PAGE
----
Naankuse also runs what seems, from my outsider’s, amateur eyes, to be a fairly extensive volunteer program, where visitors, mainly young people from Europe and South Africa, help out with the animals, help in a small San Bushman school and help the staff run what looks like a large, potentially unwieldy operation. The owners, Marlice and Rudie van Vuuren, were away on a family outing when I was there, but I understand one of the planned activities is a “behind the scenes” tour with Marlice. Naankuse has been the focus of a number of wildlife documentaries and short films, made mainly for the HD cable channels, and so it’s reputation is gaining all the time.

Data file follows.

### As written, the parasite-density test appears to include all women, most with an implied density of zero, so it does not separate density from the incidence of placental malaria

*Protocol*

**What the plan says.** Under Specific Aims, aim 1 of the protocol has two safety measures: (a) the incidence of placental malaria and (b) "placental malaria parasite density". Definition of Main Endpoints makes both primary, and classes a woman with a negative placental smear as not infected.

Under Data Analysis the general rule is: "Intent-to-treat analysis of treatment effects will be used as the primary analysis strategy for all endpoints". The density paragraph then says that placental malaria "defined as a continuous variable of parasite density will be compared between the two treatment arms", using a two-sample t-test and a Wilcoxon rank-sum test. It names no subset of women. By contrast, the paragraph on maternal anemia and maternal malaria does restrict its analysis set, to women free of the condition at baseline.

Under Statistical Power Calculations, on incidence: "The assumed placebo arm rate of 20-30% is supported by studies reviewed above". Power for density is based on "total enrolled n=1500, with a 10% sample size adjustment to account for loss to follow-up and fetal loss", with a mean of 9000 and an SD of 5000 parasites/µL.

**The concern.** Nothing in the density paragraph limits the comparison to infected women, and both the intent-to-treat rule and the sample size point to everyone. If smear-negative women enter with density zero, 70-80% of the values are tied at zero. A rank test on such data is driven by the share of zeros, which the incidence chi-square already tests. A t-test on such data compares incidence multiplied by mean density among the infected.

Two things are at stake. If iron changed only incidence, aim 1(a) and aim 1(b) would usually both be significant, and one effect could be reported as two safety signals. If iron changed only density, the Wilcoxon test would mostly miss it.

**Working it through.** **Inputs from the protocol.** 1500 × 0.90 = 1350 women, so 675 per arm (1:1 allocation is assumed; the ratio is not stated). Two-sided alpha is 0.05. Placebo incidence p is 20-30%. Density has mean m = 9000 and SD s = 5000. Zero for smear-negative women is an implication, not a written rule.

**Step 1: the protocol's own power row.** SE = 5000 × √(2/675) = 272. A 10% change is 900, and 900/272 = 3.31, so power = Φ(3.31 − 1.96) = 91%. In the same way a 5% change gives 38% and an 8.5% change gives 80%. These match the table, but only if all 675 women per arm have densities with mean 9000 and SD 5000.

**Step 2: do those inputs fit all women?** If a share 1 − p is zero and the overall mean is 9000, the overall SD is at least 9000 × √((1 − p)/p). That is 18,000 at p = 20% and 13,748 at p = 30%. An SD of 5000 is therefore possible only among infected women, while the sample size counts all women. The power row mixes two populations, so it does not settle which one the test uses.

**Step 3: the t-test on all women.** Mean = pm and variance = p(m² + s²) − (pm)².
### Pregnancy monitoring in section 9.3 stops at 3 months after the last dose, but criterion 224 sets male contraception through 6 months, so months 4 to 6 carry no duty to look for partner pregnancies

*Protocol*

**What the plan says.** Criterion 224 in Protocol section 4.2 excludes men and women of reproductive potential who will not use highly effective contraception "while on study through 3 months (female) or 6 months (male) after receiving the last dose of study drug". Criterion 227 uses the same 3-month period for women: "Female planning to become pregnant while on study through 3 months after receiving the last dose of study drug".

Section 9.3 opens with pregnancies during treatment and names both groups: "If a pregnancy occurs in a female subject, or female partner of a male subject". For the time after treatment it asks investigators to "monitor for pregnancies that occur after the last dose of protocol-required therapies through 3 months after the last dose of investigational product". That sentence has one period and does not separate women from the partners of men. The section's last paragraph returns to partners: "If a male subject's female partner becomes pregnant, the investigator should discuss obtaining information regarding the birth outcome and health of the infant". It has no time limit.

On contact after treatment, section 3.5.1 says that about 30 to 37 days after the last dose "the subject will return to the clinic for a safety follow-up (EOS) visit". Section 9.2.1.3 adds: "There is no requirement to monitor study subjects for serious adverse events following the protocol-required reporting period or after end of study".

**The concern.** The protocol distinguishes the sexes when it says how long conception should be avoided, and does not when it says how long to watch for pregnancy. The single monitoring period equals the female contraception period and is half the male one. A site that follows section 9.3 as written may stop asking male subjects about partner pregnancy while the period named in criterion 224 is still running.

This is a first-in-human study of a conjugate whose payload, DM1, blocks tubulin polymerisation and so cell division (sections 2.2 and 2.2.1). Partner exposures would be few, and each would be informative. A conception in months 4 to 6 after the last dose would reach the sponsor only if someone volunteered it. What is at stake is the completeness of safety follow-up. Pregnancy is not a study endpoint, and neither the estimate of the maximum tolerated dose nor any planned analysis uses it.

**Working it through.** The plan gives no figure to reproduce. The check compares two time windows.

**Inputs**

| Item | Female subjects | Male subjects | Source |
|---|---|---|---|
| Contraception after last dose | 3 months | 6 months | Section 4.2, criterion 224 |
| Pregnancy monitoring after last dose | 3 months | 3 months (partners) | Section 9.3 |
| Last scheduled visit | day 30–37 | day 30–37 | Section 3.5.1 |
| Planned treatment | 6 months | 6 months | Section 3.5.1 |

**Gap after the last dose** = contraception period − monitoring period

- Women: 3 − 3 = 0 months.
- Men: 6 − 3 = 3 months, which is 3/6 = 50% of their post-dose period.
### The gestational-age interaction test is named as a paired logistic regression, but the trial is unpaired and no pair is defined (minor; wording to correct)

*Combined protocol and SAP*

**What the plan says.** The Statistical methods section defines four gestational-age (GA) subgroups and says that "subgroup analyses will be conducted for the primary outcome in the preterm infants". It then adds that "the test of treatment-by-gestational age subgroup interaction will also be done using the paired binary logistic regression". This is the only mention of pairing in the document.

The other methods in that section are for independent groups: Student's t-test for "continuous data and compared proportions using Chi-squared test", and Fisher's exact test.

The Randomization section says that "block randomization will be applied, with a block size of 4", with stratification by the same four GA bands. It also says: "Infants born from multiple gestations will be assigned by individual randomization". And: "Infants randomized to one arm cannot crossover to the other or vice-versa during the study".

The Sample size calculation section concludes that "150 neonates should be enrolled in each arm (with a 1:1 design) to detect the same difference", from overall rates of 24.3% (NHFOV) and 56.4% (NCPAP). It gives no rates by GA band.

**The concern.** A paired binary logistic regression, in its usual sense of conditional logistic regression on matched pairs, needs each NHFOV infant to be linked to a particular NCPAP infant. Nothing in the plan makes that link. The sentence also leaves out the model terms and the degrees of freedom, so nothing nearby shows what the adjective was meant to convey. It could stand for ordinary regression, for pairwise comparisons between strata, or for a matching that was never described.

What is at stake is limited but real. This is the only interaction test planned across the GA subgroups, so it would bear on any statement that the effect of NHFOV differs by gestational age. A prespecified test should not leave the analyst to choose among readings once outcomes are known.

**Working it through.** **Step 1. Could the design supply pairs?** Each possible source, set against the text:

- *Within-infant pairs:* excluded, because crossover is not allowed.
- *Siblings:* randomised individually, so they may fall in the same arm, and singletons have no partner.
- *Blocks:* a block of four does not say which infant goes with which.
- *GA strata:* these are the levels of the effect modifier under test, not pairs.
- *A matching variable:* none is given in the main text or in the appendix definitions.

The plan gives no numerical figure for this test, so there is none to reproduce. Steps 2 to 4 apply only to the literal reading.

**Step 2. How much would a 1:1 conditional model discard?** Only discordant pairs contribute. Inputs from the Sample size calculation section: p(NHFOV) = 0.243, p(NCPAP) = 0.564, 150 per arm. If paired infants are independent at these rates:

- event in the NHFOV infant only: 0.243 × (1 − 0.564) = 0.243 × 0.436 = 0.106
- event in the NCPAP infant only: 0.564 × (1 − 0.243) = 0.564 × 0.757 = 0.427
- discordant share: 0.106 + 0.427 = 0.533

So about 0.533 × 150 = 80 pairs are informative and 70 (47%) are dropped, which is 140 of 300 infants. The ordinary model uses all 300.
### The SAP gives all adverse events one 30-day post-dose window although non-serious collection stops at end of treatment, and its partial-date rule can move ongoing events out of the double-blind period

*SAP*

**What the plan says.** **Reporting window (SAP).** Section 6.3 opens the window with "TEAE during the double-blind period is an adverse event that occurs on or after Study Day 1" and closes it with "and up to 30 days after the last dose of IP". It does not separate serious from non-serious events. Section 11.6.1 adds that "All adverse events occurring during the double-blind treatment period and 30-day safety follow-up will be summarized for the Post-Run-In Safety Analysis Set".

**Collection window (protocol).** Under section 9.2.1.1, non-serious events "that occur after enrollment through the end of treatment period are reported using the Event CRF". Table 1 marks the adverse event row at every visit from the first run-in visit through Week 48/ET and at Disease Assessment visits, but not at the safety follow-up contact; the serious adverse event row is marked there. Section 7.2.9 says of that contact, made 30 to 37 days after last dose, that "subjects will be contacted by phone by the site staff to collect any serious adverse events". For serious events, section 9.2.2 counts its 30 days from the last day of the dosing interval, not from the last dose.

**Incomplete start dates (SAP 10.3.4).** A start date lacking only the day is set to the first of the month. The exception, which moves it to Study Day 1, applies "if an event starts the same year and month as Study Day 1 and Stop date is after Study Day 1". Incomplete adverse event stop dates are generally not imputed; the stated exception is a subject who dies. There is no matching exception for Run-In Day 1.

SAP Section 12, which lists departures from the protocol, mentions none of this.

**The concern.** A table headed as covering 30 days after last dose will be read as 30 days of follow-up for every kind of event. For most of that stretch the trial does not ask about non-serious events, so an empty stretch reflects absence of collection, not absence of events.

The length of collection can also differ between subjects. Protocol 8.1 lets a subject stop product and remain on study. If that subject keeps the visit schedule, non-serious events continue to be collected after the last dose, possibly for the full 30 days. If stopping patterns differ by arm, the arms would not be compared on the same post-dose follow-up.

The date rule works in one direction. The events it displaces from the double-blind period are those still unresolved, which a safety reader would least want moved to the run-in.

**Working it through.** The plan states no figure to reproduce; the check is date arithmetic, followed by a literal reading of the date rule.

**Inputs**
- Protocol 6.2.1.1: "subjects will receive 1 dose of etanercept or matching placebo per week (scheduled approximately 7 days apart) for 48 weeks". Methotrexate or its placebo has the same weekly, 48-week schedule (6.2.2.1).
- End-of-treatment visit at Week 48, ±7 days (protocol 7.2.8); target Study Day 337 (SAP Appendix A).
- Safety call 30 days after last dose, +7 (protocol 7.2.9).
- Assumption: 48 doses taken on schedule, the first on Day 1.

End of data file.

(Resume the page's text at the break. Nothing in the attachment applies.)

Jodi and Rona held down the fort during my stay, and they proved both helpful and attentive — pleasant company all around.
I’ve been to Namibia several times before, but this was my first visit in three years.
Naankuse is fairly new — it was established as recently as 2007, in its present incarnation — and so it won’t appear in any of the older guidebooks. It’s easy to overlook, as I say, but worth looking out for. Ideal for families with children. Friendly, attentive staff, and reasonably priced. (I don’t know how they do it but they insist that they’re a non-profit: 100% of the funds they raise through accommodation, excursions, activities etc. is directed right back into the conservancy.)
Naankuse is unusual, too, in that it combines two elements: Wildlife conservation, and the indigenous San Bushman community and their culture. Most, if not all, similar places in Namibia focus on one or the other.